Published online by Cambridge University Press: 06 October 2011
The particle and fluid velocity fluctuations in a turbulent gas–particle suspension are studied experimentally using two-dimensional particle image velocimetry with the objective of comparing the experiments with the predictions of fluctuating force simulations. Since the fluctuating force simulations employ force distributions which do not incorporate the modification of fluid turbulence due to the particles, it is of importance to quantify the turbulence modification in the experiments. For experiments carried out at a low volume fraction of (mass loading is 0.19), where the viscous relaxation time is small compared with the time between collisions, it is found that the gas-phase turbulence is not significantly modified by the presence of particles. Owing to this, quantitative agreement is obtained between the results of experiments and fluctuating force simulations for the mean velocity and the root mean square of the fluctuating velocity, provided that the polydispersity in the particle size is incorporated in the simulations. This is because the polydispersity results in a variation in the terminal velocity of the particles which could induce collisions and generate fluctuations; this mechanism is absent if all of the particles are of equal size. It is found that there is some variation in the particle mean velocity very close to the wall depending on the wall-collision model used in the simulations, and agreement with experiments is obtained only when the tangential wall–particle coefficient of restitution is 0.7. The mean particle velocity is in quantitative agreement for locations more than 10 wall units from the wall of the channel. However, there are systematic differences between the simulations and theory for the particle concentrations, possibly due to inadequate control over the particle feeding at the entrance. The particle velocity distributions are compared both at the centre of the channel and near the wall, and the shape of the distribution function near the wall obtained in experiments is accurately predicted by the simulations. At the centre, there is some discrepancy between simulations and experiment for the distribution of the fluctuating velocity in the flow direction, where the simulations predict a bi-modal distribution whereas only a single maximum is observed in the experiments, although both distributions are skewed towards negative fluctuating velocities. At a much higher particle mass loading of 1.7, where the time between collisions is smaller than the viscous relaxation time, there is a significant increase in the turbulent velocity fluctuations by –2 orders of magnitude. Therefore, it becomes necessary to incorporate the modified fluid-phase intensity in the fluctuating force simulation; with this modification, the mean and mean-square fluctuating velocities are within 20–30 % of the experimental values.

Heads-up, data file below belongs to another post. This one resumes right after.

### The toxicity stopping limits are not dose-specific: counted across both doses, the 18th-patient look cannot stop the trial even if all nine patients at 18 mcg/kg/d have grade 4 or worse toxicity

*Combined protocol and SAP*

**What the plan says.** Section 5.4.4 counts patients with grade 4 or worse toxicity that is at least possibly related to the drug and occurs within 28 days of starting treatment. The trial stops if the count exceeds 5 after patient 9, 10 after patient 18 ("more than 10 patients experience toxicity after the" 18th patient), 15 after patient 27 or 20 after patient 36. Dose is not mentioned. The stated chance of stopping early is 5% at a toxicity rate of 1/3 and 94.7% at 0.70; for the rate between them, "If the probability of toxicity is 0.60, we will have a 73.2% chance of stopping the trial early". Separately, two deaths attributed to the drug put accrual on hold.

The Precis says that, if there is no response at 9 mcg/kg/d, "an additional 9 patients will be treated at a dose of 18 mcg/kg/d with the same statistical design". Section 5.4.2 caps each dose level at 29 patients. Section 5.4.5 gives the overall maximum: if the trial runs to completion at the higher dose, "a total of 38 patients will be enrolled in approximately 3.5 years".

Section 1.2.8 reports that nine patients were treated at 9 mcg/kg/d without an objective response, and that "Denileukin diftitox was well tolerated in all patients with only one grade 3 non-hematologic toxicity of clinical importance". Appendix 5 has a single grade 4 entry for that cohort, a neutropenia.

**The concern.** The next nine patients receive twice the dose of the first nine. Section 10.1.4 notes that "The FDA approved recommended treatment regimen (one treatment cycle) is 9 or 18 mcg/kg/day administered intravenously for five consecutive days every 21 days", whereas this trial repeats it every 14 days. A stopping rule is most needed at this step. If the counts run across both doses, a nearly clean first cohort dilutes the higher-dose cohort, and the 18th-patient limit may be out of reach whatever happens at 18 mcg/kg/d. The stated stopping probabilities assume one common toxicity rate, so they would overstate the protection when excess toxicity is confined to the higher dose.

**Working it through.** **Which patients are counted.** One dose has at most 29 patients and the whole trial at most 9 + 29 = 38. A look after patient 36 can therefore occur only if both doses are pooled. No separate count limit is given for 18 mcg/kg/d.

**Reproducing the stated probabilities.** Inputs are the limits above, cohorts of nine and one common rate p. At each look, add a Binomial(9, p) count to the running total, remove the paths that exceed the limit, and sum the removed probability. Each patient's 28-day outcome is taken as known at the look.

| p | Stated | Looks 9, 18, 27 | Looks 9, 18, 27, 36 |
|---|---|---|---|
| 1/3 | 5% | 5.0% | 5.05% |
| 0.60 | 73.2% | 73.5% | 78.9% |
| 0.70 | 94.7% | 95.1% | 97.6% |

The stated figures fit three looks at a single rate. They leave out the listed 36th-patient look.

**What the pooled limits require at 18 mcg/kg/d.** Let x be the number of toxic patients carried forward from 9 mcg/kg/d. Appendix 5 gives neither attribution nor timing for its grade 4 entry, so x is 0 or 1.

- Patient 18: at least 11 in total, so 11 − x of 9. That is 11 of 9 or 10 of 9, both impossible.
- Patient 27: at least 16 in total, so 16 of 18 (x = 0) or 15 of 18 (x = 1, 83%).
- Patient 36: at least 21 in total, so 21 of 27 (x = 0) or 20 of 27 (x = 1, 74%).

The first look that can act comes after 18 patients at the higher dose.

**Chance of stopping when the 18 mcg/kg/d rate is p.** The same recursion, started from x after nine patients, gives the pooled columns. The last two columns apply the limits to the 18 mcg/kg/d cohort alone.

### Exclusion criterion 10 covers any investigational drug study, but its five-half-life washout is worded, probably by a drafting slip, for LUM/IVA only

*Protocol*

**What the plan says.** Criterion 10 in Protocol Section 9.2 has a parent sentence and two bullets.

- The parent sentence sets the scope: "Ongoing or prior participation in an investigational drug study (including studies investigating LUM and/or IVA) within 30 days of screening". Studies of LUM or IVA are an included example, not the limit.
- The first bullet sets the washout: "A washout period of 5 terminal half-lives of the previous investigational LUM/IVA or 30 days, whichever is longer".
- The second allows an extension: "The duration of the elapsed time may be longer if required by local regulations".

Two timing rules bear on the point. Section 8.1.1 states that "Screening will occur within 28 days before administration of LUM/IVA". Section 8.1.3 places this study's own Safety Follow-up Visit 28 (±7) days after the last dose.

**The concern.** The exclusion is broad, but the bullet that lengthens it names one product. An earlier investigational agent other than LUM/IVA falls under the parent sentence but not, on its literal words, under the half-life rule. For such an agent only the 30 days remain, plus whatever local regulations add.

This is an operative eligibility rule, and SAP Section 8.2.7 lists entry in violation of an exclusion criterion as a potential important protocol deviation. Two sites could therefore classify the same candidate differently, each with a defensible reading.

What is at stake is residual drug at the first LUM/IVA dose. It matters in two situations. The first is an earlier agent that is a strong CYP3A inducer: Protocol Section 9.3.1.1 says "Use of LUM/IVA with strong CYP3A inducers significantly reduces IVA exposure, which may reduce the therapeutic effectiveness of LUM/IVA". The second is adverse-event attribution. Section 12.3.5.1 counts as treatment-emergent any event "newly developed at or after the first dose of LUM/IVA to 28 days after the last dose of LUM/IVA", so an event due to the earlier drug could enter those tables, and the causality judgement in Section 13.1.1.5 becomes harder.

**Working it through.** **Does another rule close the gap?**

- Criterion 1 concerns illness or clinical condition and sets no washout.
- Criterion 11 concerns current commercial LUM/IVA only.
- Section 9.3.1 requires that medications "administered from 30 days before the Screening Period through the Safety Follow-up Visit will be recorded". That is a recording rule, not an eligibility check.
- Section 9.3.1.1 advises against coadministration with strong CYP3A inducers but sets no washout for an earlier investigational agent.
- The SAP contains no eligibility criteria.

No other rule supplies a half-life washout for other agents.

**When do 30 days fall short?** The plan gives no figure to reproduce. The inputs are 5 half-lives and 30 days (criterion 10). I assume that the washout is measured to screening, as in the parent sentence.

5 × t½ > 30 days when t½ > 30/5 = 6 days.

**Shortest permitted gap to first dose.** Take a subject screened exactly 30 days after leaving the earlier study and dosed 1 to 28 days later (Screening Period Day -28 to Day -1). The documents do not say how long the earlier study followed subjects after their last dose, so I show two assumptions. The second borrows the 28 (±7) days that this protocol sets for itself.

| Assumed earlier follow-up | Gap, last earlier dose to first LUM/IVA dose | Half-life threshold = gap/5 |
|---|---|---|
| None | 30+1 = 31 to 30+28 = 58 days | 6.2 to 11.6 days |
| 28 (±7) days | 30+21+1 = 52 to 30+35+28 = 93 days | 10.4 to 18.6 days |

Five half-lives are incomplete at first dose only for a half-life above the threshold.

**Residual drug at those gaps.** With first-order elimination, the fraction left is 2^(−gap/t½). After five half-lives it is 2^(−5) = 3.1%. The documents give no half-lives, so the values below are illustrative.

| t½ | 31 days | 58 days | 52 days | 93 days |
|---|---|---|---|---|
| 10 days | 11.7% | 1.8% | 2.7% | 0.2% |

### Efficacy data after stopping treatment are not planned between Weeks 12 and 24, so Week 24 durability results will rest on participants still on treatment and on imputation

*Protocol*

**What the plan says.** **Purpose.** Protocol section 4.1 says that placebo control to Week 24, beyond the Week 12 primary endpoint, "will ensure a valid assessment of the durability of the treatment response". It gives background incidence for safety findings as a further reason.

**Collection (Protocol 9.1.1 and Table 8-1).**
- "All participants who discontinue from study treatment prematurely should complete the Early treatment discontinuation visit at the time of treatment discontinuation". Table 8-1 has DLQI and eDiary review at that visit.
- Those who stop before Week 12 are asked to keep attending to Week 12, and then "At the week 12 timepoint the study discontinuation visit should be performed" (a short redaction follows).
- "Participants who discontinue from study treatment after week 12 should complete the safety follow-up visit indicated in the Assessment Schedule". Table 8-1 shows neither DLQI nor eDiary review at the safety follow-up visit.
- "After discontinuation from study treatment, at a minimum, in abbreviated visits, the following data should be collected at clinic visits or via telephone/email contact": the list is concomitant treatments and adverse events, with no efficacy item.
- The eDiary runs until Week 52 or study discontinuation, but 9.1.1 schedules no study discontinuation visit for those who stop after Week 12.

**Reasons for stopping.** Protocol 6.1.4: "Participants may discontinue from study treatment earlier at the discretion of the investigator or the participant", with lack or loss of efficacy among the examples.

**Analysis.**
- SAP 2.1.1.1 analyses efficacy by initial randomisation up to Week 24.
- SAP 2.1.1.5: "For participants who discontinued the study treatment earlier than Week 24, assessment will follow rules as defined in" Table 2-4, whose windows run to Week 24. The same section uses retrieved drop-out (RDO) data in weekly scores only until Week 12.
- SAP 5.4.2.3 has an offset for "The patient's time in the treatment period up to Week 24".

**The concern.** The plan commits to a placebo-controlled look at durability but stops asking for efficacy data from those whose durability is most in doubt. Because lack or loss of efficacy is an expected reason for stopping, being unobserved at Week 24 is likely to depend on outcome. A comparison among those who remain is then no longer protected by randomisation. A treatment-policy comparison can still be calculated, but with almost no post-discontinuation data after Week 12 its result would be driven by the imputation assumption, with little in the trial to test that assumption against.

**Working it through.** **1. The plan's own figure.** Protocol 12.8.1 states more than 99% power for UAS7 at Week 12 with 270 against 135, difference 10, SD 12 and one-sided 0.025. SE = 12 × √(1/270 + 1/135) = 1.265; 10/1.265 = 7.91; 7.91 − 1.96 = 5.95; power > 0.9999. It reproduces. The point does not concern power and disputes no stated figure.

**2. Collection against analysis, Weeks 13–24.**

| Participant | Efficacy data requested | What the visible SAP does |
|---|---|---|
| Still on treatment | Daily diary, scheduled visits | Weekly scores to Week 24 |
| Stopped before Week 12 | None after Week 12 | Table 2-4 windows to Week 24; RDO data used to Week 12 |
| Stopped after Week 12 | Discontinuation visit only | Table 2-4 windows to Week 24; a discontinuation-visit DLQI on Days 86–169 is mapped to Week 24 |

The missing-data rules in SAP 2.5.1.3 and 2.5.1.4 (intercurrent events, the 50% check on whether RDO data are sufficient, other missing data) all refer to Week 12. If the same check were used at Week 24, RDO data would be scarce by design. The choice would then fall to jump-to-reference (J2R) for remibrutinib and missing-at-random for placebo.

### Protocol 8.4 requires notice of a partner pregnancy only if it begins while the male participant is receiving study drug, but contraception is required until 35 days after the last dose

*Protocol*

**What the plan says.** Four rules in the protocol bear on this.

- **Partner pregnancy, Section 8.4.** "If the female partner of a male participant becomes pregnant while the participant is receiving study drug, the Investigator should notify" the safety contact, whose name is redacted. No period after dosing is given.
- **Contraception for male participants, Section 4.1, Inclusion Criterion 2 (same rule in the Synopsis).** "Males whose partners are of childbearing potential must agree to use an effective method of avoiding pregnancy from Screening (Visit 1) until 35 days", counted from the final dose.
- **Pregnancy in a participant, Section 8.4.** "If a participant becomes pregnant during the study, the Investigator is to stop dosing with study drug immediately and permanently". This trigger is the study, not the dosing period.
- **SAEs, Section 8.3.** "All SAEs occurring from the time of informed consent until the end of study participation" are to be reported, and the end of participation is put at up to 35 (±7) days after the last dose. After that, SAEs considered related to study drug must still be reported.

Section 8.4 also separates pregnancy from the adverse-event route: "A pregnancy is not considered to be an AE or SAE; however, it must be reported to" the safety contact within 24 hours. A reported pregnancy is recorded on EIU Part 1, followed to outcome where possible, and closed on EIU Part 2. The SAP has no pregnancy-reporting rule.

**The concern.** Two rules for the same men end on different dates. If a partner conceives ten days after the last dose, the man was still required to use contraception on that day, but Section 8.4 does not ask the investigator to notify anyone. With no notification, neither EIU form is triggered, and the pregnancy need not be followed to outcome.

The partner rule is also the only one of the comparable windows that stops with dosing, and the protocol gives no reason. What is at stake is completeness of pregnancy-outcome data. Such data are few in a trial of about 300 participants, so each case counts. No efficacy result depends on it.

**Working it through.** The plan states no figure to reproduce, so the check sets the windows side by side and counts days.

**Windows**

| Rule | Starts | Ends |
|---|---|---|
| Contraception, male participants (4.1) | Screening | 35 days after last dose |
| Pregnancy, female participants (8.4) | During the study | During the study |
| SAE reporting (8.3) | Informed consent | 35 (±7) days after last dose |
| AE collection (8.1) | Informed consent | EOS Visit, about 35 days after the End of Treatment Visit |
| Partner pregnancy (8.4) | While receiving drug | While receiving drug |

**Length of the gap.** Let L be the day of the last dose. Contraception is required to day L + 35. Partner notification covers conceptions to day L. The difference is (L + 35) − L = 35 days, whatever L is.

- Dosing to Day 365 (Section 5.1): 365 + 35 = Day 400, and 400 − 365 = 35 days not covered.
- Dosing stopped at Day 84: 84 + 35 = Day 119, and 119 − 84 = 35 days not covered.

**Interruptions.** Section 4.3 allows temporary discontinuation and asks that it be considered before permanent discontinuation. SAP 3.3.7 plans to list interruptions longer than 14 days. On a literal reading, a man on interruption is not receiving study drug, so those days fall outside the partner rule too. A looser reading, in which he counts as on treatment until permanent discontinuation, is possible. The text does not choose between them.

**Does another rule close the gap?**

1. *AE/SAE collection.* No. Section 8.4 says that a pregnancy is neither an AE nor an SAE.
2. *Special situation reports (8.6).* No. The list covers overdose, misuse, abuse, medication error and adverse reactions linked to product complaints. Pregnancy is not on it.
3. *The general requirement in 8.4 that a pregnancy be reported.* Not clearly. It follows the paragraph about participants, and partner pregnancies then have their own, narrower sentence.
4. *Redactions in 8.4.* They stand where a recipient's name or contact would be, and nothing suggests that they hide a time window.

Present address: CSIR Centre for Mathematical Modelling and Computer Simulation, Bangalore, India.